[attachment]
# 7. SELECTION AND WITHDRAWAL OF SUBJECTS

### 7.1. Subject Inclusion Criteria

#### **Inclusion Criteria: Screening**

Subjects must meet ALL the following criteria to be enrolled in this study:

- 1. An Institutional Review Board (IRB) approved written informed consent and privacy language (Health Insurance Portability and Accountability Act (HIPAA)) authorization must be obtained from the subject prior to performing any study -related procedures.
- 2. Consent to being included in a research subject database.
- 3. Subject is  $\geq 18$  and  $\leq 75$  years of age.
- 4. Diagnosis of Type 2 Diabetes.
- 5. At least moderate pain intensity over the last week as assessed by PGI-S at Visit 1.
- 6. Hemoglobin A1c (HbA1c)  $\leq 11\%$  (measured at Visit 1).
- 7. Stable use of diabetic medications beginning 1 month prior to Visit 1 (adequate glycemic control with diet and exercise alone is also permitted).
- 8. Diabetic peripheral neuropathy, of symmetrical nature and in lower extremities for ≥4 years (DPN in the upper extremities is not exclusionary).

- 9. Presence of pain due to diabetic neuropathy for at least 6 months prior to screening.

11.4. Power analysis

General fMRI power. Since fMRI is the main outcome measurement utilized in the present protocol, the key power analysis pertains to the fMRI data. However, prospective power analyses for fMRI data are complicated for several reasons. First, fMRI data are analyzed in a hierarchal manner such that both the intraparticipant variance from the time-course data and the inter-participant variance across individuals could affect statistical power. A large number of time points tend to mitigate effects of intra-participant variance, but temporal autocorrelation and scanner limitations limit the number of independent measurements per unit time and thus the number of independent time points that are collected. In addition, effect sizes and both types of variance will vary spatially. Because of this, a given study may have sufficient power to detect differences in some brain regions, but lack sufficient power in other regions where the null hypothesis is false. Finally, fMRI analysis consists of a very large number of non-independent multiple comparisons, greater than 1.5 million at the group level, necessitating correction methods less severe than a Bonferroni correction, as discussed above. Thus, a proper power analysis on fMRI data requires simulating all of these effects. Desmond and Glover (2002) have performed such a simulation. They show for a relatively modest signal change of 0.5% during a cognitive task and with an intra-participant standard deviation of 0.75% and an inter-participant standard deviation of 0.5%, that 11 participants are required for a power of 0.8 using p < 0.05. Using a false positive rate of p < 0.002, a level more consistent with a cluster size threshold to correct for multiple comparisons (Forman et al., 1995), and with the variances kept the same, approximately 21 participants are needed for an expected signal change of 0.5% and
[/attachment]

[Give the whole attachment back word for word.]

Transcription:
# 7. SELECTION AND WITHDRAWAL OF SUBJECTS

### 7.1. Subject Inclusion Criteria

#### **Inclusion Criteria: Screening**

Subjects must meet ALL the following criteria to be enrolled in this study:

- 1. An Institutional Review Board (IRB) approved written informed consent and privacy language (Health Insurance Portability and Accountability Act (HIPAA)) authorization must be obtained from the subject prior to performing any study -related procedures.
- 2. Consent to being included in a research subject database.
- 3. Subject is  $\geq 18$  and  $\leq 75$  years of age.
- 4. Diagnosis of Type 2 Diabetes.
- 5. At least moderate pain intensity over the last week as assessed by PGI-S at Visit 1.
- 6. Hemoglobin A1c (HbA1c)  $\leq 11\%$  (measured at Visit 1).
- 7. Stable use of diabetic medications beginning 1 month prior to Visit 1 (adequate glycemic control with diet and exercise alone is also permitted).
- 8. Diabetic peripheral neuropathy, of symmetrical nature and in lower extremities for ≥4 years (DPN in the upper extremities is not exclusionary).

- 9. Presence of pain due to diabetic neuropathy for at least 6 months prior to screening.

11.4. Power analysis

General fMRI power. Since fMRI is the main outcome measurement utilized in the present protocol, the key power analysis pertains to the fMRI data. However, prospective power analyses for fMRI data are complicated for several reasons. First, fMRI data are analyzed in a hierarchal manner such that both the intraparticipant variance from the time-course data and the inter-participant variance across individuals could affect statistical power. A large number of time points tend to mitigate effects of intra-participant variance, but temporal autocorrelation and scanner limitations limit the number of independent measurements per unit time and thus the number of independent time points that are collected. In addition, effect sizes and both types of variance will vary spatially. Because of this, a given study may have sufficient power to detect differences in some brain regions, but lack sufficient power in other regions where the null hypothesis is false. Finally, fMRI analysis consists of a very large number of non-independent multiple comparisons, greater than 1.5 million at the group level, necessitating correction methods less severe than a Bonferroni correction, as discussed above. Thus, a proper power analysis on fMRI data requires simulating all of these effects. Desmond and Glover (2002) have performed such a simulation. They show for a relatively modest signal change of 0.5% during a cognitive task and with an intra-participant standard deviation of 0.75% and an inter-participant standard deviation of 0.5%, that 11 participants are required for a power of 0.8 using p < 0.05. Using a false positive rate of p < 0.002, a level more consistent with a cluster size threshold to correct for multiple comparisons (Forman et al., 1995), and with the variances kept the same, approximately 21 participants are needed for an expected signal change of 0.5% and